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Extremely rare: after a horsefly bite a man went into anaphylactic shock and he died

29 July, 2013
British Man Dies From Horsefly Bite. By John Ericson. medicaldaily.com. July 28, 2013. After a horsefly bite, 48-year-old Andy Battin went into anaphylactic shock and died within minutes.On Sunday, a British man suffered a fatal allergic reaction to horsefly bite. The Daily Mail reports that 48-year-old Andy Batty suddenly went into anaphylactic shock while helping his daughter ride her pony in a field outside Brixham, in Devon.
Extremely rare: after a horsefly bite a man went into anaphylactic shock and he died
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(SerTox)
Batty, a father of four, was pronounced dead on arrival by responding paramedics, who estimated that the bite had killed him within 15 minutes. Experts describe the massive allergic shock as an exceedingly rare reaction to a horsefly bite.
"Most people develop a small swelling and some will go on to develop an infection but to suffer anaphylactic shock is pretty unheard of," said Dr. Pamela Ewan, an allergy consultant at Addenbrooke’s Hospital in Cambridge.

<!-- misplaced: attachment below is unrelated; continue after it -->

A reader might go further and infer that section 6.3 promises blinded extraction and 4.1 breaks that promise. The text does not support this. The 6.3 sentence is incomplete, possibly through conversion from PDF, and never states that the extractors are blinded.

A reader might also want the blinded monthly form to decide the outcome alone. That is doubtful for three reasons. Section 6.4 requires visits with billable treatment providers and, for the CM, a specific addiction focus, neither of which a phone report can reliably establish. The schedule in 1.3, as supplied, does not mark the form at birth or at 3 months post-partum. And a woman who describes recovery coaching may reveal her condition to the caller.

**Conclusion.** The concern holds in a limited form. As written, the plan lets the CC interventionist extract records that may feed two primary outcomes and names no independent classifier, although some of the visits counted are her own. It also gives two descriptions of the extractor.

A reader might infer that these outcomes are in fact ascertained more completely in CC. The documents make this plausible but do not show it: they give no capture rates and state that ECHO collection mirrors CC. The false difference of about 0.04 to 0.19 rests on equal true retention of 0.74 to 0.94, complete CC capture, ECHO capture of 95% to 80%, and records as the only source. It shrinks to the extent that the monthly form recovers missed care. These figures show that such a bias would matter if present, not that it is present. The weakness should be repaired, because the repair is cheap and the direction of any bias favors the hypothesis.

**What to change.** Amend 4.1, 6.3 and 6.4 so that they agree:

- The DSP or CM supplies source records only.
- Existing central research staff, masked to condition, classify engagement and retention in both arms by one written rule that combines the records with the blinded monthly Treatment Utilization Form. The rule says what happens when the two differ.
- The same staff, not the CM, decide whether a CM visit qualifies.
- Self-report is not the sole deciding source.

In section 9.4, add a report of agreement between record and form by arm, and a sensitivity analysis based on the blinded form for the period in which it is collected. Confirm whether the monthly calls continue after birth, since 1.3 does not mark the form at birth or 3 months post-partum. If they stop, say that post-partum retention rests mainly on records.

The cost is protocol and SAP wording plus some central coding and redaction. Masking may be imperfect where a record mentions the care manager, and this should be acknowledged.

Ewan said that Batty’s immune system had most likely developed allergic antibodies from a previous horsefly bite, which exacerbated his body’s reaction. However, she stressed that in order to suffer such a severe reaction to a single bite, a person must be genetically predisposed.
Dr. Bill Frankland, a consultant at the London Allergy Clinic, told reporters that in these cases, death is usually very sudden. That said, similar cases are few and far between, and Frankland made a point of emphasizing the rarity of Batty’s reaction.
"This is a very unusual case, people shouldn’t worry if they get bitten by a horsefly as the likelihood of someone being this allergic is extremely rare," he said.
Colleagues at KJ Engineering and the local rugby team described Batty’s death as the devastating loss of a friendly, helpful individual and fantastic father.
"Andy was a big fellow, very broad like a rugby front-row man. He could lift any weight.," KJ Engineering manager Keith Iszard said of his late employe. ‘We couldn’t believe a small fly could knock him down."
According to the Center for Disease Control and Prevention (CDC), anaphylaxis is a severe allergic reaction that affects several areas of the body simultaneously, causing breathing difficulties and swelling of the tongue and throat. Given the severity of the attack suffered by Batty, an immediate shot of epinephrine would have been needed to save his life.
Horseflies are members of the tabanidae family of insects. While the bloodsucking female’s bite can be a vector for disease and cause painful rashes, swellings and infections, hosts generally make a full recovery.

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